CWC D: An­drey Zvyag­int­sev w/ Nadezhda Mark­ina, An­drey Smirnov. Rus­sia. 109 min. Sep 8, 6:45 pm TIFF Bell Light­box 2; Sep 10, noon AMC 9; Sep 18, 6:15 pm TIFF Bell Light­box 1 Rat­ing: NNNN With this im­mensely sat­is­fy­ing Hitch­cock­ian tale of moral lar­ceny, Zvyag­int­sev ( The Re­turn) con­tin­ues the ex­plo­ration of fam­ily dy­nam­ics that’s be­come his trade­mark. Here, a gen­tle, du­ti­ful wife (Mark­ina) takes rad­i­cal steps to pro­tect her­self and her son from a pre­vi­ous mar­riage from the machi­na­tions of her wealthy hus­band’s ( Smirnov) daugh­ter.

The di­rec­tor high­lights the ba­sic class di fer­ences in­her­ent in the mar­i­tal re­la­tion­ship, giv­ing his in­trigu­ing sto­ry­line more res­o­nance. The pri­macy of the char­ac­ters’ self- in­ter­est serves as an im­plied crit­i­cism of post-Soviet Rus­sian so­ci­ety. An art­ful piece of solid en­ter­tain­ment. PE


MAST D: Aki Kau­ris­mäki w/ An­dré Wilms, Kati Ou­ti­nen. Fin­land. 93 min. Sep 8, 9: 30 pm Visa Screen­ing Room (El­gin); Sep 9, 1 pm Jack­man Hall ( AGO) Rat­ing: NNN Good- hearted bo­hemian Mar­cel ( Wilms) works shin­ing shoes in the port city of Le Havre, and times are very tough. But he’s well loved by his friends, neigh­bours and es­pe­cially his wife (Ou­ti­nen), who is gravely ill, un­be­knownst to Mar­cel.

When he de­cides to help an illegal refugee, he must en­gage the sup­port of his friends and ig­ure out a way to elude a very dogged po­lice in­spec­tor ( JeanPierre Dar­roussin).

This fairy tail from the Fin­nish di­rec­tor doesn’t ooze irony like his other movies, but it ex­pertly evokes its tit­u­lar lo­ca­tion and has many quiet plea­sures, chief among them its deft per­for­mances. SGC


MAST D: Wim Wen­ders. Ger­many/ France. 103 min. Sep 8, 6: 30 pm TIFF Bell Light­box 1; Sep 18, noon TIFF Bell

Light­box 1 Rat­ing: NNNN Wen­ders’s magni icent homage to dance great Pina Bausch doesn’t re­veal a lot about the woman – she died right be­fore shoot­ing was set to be­gin – but cap­tures

the essence of her art through ex­cerpts from sug­ges­tive, richly dra­matic works like The Rite Of Spring and Café Mueller.

3 D tech­nol­ogy al­most al­lows the viewer to feel the heat em­a­nat­ing from the dancers’ bod­ies. The range of set­tings in­cludes tra­di­tional prosce­nium stages as well as parks and rivers out­side Bausch’s Tanzthe­ater Wup­per­tal.

The per­form­ers re­call Bausch with a fec­tion and in­tel­li­gence, but com­mu­ni­cate most through dance. GS


MM D: Gareth Evans w/ Iko Uwais, Yayan Ruhian. In­done­sia. 100 min. Sep 8, 11: 59 pm Ry­er­son; Sep 10,

12:15 pm AMC 2 Rat­ing: NNN In this Mid­night Mad­ness opener, di­rec­tor Evans is re­united with his charis­matic Mer­an­tau star, Uwais, for an e fec­tive but slightly mo­not­o­nous crime ac­tioner that show­cases the In­done­sian mar­tial art of si­lat.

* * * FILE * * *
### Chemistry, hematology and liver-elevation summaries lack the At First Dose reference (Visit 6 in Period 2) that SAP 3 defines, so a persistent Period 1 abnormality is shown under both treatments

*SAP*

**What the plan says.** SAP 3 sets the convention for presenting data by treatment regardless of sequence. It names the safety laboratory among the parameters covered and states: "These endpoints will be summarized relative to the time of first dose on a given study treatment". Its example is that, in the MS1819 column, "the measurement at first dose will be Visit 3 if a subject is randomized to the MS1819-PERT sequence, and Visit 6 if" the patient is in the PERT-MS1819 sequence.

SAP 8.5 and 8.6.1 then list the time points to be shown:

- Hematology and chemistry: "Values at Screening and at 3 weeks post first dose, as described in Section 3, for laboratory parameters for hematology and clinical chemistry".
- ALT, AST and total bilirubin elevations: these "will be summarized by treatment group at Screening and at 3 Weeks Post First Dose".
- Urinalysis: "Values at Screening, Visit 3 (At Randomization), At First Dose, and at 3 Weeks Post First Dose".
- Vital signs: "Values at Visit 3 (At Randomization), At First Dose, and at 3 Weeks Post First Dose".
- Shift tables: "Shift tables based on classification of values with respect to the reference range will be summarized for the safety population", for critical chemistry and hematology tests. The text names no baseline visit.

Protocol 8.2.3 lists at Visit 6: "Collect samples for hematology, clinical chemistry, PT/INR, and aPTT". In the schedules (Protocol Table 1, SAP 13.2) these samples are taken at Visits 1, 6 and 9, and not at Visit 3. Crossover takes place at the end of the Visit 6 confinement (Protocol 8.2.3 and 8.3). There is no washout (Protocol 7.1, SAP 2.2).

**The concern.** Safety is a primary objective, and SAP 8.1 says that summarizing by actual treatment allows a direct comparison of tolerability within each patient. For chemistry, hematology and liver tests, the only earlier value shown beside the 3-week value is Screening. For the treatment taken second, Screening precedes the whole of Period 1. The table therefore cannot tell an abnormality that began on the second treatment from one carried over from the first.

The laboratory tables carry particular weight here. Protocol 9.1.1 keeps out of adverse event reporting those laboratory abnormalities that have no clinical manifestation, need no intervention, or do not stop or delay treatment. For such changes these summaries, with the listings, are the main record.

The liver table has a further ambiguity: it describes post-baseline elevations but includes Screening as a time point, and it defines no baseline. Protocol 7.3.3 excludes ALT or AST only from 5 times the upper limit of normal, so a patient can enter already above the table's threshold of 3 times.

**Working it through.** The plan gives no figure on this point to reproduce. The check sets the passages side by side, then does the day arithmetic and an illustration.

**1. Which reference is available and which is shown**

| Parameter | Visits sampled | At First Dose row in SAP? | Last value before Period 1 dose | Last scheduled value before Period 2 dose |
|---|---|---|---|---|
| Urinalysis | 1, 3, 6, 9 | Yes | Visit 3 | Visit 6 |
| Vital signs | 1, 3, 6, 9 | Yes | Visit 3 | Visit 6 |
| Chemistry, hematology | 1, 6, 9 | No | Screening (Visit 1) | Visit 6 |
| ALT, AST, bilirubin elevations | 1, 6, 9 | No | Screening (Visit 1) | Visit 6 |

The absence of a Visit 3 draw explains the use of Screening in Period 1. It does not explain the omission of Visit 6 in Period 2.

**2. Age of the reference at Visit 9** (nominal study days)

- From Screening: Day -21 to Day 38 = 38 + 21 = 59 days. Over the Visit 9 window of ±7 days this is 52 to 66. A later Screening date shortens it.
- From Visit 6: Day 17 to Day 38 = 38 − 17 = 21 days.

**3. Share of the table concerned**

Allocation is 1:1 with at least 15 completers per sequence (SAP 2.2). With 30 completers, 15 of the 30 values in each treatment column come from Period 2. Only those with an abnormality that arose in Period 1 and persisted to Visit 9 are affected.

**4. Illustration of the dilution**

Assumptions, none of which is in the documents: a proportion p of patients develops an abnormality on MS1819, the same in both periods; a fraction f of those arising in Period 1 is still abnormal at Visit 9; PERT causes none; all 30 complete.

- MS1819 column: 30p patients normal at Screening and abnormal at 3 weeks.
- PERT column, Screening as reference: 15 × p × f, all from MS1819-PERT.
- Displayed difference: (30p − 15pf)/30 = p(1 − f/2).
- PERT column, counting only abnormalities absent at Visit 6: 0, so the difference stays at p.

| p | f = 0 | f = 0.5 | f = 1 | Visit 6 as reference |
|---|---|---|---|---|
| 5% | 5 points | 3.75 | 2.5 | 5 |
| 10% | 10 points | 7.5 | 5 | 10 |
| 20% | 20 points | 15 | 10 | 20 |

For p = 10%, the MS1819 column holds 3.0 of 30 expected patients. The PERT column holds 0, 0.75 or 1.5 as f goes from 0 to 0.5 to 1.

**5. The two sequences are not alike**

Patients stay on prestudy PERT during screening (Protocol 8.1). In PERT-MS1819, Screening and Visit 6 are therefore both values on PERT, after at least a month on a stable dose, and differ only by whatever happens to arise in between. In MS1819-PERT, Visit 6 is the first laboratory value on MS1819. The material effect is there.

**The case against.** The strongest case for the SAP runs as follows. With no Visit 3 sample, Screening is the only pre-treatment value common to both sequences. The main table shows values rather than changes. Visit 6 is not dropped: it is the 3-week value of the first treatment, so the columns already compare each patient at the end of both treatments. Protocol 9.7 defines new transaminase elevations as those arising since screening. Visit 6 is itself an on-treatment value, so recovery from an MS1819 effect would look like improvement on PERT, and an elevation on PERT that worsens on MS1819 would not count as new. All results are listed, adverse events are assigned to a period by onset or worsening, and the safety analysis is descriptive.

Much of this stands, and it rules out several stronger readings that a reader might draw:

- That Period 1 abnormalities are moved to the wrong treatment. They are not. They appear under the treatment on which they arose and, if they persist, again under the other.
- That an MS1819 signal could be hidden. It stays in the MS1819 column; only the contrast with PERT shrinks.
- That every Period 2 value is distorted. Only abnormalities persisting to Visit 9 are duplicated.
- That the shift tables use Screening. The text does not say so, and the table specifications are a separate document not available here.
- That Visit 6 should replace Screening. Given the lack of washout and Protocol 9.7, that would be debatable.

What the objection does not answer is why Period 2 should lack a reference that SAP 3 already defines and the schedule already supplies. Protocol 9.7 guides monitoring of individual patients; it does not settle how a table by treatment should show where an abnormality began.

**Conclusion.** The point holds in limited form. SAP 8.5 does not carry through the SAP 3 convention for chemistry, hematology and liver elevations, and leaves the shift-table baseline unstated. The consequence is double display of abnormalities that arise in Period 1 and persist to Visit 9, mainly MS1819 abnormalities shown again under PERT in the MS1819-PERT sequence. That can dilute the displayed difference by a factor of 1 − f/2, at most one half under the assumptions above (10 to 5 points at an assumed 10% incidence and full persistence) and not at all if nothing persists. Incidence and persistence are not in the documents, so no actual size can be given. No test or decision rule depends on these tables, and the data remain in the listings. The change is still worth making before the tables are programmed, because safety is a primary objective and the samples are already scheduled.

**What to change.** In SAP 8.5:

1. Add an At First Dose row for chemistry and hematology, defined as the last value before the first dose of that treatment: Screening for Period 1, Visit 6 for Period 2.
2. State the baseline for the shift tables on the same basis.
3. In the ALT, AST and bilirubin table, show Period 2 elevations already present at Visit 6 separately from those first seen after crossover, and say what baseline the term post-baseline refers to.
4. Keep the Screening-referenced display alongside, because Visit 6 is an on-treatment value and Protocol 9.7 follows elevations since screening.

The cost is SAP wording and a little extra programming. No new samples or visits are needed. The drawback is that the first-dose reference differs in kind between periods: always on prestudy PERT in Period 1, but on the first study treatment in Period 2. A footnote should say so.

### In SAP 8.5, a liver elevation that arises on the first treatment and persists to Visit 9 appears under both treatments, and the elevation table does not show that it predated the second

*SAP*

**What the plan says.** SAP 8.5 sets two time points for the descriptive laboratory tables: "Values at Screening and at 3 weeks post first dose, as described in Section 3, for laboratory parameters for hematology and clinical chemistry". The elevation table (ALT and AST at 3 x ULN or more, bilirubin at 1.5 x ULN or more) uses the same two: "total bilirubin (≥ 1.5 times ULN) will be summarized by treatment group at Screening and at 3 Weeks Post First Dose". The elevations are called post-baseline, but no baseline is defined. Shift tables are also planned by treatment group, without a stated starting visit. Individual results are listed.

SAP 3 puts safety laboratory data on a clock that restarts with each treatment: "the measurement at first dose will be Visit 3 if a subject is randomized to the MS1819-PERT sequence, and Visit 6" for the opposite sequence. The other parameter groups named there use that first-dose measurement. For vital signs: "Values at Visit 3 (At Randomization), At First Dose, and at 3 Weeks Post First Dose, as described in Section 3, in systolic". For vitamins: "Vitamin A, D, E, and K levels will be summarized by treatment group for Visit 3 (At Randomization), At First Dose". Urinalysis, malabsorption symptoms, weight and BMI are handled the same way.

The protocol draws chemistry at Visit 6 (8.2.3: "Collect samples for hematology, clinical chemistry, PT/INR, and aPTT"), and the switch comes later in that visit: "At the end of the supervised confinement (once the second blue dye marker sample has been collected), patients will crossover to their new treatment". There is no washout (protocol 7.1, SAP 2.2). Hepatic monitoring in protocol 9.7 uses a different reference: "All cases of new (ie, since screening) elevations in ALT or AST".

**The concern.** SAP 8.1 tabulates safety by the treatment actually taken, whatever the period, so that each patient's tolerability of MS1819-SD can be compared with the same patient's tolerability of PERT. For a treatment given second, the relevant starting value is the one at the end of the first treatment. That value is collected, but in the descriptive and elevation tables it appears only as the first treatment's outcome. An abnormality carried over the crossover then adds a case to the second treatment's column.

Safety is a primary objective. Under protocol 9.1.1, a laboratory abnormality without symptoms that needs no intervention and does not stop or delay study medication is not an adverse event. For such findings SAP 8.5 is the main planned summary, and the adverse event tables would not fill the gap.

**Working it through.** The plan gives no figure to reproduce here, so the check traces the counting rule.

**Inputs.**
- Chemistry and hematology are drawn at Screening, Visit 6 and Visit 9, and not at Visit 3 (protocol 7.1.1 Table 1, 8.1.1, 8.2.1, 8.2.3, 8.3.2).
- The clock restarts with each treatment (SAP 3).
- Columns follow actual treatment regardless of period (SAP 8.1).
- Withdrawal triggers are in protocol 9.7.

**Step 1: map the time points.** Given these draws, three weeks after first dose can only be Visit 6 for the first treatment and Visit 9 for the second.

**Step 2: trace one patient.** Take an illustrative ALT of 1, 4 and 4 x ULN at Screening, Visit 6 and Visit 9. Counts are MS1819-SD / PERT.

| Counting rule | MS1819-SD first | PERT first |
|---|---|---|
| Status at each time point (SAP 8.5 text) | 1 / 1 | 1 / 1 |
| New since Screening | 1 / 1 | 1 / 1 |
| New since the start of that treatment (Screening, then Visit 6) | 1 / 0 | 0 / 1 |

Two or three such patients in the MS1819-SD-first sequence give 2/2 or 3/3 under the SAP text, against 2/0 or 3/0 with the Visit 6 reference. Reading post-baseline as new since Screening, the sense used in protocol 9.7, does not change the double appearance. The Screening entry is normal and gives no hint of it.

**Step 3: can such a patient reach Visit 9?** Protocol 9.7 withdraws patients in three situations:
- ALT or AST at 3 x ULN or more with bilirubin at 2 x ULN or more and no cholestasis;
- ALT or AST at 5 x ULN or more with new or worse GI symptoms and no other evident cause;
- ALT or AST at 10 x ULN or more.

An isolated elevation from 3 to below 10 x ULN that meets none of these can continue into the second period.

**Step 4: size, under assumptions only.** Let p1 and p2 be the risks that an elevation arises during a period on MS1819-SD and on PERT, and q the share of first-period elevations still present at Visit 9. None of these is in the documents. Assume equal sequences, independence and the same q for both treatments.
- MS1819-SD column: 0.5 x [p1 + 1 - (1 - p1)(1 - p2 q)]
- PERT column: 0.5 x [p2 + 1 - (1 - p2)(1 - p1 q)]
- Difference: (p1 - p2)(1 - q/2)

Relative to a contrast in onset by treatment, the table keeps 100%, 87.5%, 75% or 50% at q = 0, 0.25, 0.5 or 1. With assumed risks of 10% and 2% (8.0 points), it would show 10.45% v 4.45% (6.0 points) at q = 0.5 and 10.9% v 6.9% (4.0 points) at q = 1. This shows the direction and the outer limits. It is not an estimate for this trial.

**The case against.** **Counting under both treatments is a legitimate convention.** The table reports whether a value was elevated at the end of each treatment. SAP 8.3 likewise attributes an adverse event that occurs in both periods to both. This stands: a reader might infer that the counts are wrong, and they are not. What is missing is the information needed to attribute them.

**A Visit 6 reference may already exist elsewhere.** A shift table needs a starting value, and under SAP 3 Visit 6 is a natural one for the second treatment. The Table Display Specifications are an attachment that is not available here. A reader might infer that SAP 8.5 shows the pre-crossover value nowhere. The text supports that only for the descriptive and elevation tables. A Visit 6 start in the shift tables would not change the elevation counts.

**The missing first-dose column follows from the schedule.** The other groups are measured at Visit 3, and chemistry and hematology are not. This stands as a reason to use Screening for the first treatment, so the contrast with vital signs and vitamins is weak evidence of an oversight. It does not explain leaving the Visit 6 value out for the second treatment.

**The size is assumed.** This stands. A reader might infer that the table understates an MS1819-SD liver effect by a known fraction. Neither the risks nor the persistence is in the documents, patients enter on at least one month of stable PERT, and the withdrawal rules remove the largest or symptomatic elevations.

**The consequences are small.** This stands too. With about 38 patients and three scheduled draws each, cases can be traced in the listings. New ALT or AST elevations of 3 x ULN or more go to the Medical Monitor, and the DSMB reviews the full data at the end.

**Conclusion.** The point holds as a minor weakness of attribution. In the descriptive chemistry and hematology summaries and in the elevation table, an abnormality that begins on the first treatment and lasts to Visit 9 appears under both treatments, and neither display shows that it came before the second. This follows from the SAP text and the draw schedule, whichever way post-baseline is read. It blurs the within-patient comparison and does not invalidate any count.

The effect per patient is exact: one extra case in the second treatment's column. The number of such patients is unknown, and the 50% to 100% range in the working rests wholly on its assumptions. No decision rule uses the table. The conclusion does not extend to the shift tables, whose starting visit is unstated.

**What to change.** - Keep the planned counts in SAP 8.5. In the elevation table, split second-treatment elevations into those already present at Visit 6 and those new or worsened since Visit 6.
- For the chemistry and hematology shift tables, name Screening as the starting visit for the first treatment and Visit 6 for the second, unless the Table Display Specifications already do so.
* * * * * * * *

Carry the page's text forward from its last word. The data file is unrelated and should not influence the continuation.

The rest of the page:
A SWAT team breaks into a run­down Jakarta apart­ment full of junkies and crim­i­nals to take down a drug lord. The cops then be­come the tar­get un­til their team leader (Uwais) be­gins thwack­ing thugs and the min­i­mal plot takes a cou­ple of pre­dictable twists.

Helped by a pul­sat­ing score and e fec­tive sound e fects, Evans stages some jaw- drop­ping se­quences and re­al­is­tic deaths, in­clud­ing one in­volv­ing a lu­o­res­cent light bulb. But even a bit of hu­mour and some wild over­act­ing can’t re­lieve the limb- ly­ing rep­e­ti­tion at the mid­way point. GS


MAST D: Gus Van Sant w/ Henry Hopper, Mia Wasikowska. U. S. 95 min. Sep 8, 9 pm Ry­er­son; Sep 9,

4 pm TIFF Bell Light­box 2 Rat­ing: NN Af­ter the main­stream tri­umph of Milk, Van Sant sw­erves back into in­dieland with this Port­land­set tale of a young fu­neral crasher (Hopper, looka­like son of Dennis) and the dy­ing girl ( Wasikowska) who steals his heart and teaches him to love again. Also, his only friend is the ghost of a Ja­panese kamikaze (Ryo Kase) who likes to play Bat­tle­ship. ( Yes, re­ally. Bat­tle­ship.)

Cap­ti­vated by the a fec­ta­tions and con­trivances of Jason Lew’s script, which ap­plies the Manic Pixie Dream Girl tem­plate to both lead char­ac­ters, Van Sant has made his most un­con­vinc­ing drama since Find­ing For­rester. It’s ba­si­cally El­iz­a­beth­town with tu­mours.



MAST D: Ja­far Panahi, Mo­jtaba Mir­tah­masb. Iran. 75 min. Sep 8, 9:45 pm TIFF Bell Light­box 2; Sep 9, 4:45 pm TIFF Bell Light­box 3 Rat­ing: NNNNN Banned from mak­ing films and fac­ing a six-year prison sen­tence, Panahi ( The White Bal­loon) speaks di­rectly to the cam­era from his apart­ment. He sits at a small ta­ble eat­ing break­fast while ac­knowl­edg­ing his pre­car­i­ous le­gal po­si­tion. Shot by shot, he de­scribes the film

he’d been plan­ning to make.

Bril­liantly us­ing mask­ing tape, he turns his liv­ing room car­pet into a proto- set as he re­counts the script scene by scene. Re­al­ity and ic­tion blur as the ac­tion pro­gresses over the course of one day. This Is Not A Film is a de iant act of re­bel­lion, an in­sight­ful look into a cre­ative mind and a warm por­trait of an artist. Even more as­ton­ish­ing, it’s an in­ven­tive piece of en­ter­tain­ment.

Mia Wasikowska and Henry Hop­per get Rest­less. So do we.

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